Omnibusting By Betsy Newmark

The Heritage Foundation has a new website, Omnibusting, up to look more closely at the Omnibus bill. You can find stories there such as they have already found over 11,000 earmarks in the bill and are still counting. And Senator Stevens is up to his old tricks, getting the federal government to fund rat control in Alaska. But that’s just minor league compared to Charlie Rangel getting funding for, what else, the Charlie Rangel Center for Public Service which, according to CBS News, will be a full-fledged monument to Rangel.

According to promotional brochures, the soon-to-be refurbished building will house the new “Charles B. Rangel Center for Public Service,” the “Rangel Conference Center,” “a well-furnished office for Charles Rangel” and the “Charles Rangel Library” for his papers and memorabilia. It’s kind of like a presidential library, but without a president. In fact, the brochure says Rangel’s library will be as important as the Clinton and Carter libraries.

Republican Congressman John Campbell of California says it’s downright unseemly.

“We call it the ‘Monument to Me,’ because you’re creating, or the person – in this case Congressman Rangel – is creating a monument to himself,” he said.

Although Alaska catches up with all the funding that it got for studying sea life.

Meanwhile, Tom Coburn, who is fast becoming one of my very favorite senator (although that isn’t saying much) counters the typical argument you hear from politicians to explain how noble they are to put earmarks into bills so that elected officials can be the ones to decide how money is spent rather than unelected bureaucrats.

If Congress truly knows best, they should have no reason to stand in the way of competition or fear an evaluation of their earmarks by the Department of Defense. Earmarks should be taken to the floor and voted on, and Congress should abide by the same competition requirements that everyone else must follow.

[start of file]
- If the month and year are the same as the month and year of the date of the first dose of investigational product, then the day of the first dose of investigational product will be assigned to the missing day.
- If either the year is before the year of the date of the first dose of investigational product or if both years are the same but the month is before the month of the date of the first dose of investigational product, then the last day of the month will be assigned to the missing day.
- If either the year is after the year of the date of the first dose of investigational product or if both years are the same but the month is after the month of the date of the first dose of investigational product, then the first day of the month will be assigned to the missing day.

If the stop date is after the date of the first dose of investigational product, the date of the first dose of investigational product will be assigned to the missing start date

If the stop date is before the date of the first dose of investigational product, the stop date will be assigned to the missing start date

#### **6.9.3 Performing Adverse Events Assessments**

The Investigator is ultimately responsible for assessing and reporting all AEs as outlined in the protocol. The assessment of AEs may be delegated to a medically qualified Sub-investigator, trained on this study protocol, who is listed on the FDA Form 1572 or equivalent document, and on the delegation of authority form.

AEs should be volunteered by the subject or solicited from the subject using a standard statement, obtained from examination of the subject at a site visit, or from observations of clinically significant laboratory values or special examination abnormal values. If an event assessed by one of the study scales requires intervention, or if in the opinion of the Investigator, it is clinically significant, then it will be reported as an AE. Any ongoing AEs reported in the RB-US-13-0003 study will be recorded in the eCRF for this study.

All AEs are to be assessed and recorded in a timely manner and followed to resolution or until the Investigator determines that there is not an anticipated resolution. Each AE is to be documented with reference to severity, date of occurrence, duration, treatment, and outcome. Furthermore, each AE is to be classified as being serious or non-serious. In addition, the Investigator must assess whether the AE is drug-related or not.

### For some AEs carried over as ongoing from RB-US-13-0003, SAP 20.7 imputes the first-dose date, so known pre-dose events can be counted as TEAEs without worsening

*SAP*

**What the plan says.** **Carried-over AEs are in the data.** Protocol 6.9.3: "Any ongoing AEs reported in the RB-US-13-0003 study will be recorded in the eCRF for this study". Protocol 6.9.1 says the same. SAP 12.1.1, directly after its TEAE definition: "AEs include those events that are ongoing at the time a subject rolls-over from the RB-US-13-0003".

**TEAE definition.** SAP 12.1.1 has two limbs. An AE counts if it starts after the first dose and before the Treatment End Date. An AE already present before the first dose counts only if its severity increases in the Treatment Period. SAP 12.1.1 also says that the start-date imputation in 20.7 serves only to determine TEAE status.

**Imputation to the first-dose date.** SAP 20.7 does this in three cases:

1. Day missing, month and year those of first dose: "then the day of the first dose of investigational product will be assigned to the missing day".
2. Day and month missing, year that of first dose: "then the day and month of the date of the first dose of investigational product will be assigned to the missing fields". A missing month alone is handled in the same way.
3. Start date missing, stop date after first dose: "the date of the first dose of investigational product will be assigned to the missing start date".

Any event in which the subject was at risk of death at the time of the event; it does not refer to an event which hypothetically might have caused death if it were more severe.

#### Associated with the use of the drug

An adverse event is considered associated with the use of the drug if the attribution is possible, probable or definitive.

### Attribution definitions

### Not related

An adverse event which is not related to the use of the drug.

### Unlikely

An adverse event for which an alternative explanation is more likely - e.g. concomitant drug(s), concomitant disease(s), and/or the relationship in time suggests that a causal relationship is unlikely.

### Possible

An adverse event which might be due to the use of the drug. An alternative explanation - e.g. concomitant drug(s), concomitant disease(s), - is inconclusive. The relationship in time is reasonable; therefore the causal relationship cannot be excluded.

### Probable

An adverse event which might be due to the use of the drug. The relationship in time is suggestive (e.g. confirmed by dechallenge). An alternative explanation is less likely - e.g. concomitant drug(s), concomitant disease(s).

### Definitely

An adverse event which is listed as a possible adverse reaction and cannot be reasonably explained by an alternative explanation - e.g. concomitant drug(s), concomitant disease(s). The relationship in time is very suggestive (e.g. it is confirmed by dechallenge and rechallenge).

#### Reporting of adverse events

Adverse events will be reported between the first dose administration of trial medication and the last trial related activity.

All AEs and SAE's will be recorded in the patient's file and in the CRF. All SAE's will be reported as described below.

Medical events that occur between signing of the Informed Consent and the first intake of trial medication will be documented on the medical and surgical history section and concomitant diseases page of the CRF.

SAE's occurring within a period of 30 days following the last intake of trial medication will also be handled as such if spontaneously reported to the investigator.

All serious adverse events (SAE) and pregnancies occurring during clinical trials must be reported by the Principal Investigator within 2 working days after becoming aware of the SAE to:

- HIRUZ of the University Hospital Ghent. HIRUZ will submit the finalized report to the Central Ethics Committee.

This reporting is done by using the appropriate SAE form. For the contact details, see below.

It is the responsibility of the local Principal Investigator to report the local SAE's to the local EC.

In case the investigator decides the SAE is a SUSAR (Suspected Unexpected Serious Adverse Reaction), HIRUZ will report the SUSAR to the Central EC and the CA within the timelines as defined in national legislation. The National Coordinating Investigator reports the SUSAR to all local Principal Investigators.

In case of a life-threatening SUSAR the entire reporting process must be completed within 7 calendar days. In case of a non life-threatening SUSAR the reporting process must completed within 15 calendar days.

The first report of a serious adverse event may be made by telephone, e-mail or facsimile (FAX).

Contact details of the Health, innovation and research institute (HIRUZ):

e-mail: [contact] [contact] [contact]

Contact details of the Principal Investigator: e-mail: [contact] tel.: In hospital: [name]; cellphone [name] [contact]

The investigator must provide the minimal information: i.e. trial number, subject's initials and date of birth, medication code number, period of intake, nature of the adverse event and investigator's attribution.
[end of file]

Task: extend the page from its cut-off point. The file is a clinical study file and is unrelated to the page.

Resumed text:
Let me explain how the process of defense earmarks works in the halls of power: Very rarely does an experienced weapons-systems engineer, aerospace engineer or naval architect come to work in the Senate. Instead, earmark requests typically start with a constituent meeting or something worse. Those who review earmark requests — unelected congressional staff — often have little in the way of significant military or real world experience. Staff then seeks an endorsement by persons within the defense establishment who are hesitant to offend the institution that provides their funding.

This process rarely produces anything objective, as the arguments made in support of a project often are provided by the same entity that would receive the proposed funding. The process is rigged: The sponsor of the project can claim his or her earmark has been vetted by the Defense Department while the approving entity, such as a Defense Department lab that wasn’t funded in the president’s budget, can benefit from increased funding via the earmark.

The Appropriations Committee then claims to vet every earmark, but with a staff of less than a dozen and tens of thousands of requests, this is doubtful. In point of fact, the Appropriations Committee has fought to ensure that the Defense Department does not evaluate any earmark’s “value to the service” and has actively opposed my efforts to force the Pentagon to provide a “Defense Earmark Report Card” that would allow real military experts in the Pentagon to tell Congress what it thinks of defense earmarks.

If Congress wants to be taken seriously in their claims of supporting the troops they should be focused on funding the priorities of our soldiers, sailors, airmen, and Marines and their commanders — not the priorities of lobbyists, campaign donors, and special interests. When politicians argue that they know better than the commanders on the ground we should hold them accountable by demanding that each of those projects is evaluated objectively and subjected to competition like every other contract. Congress should be forced to play by the rules they set for others, particularly when funding the wrong priorities costs American lives.

This content was used with the permission of Betsy’s Page.

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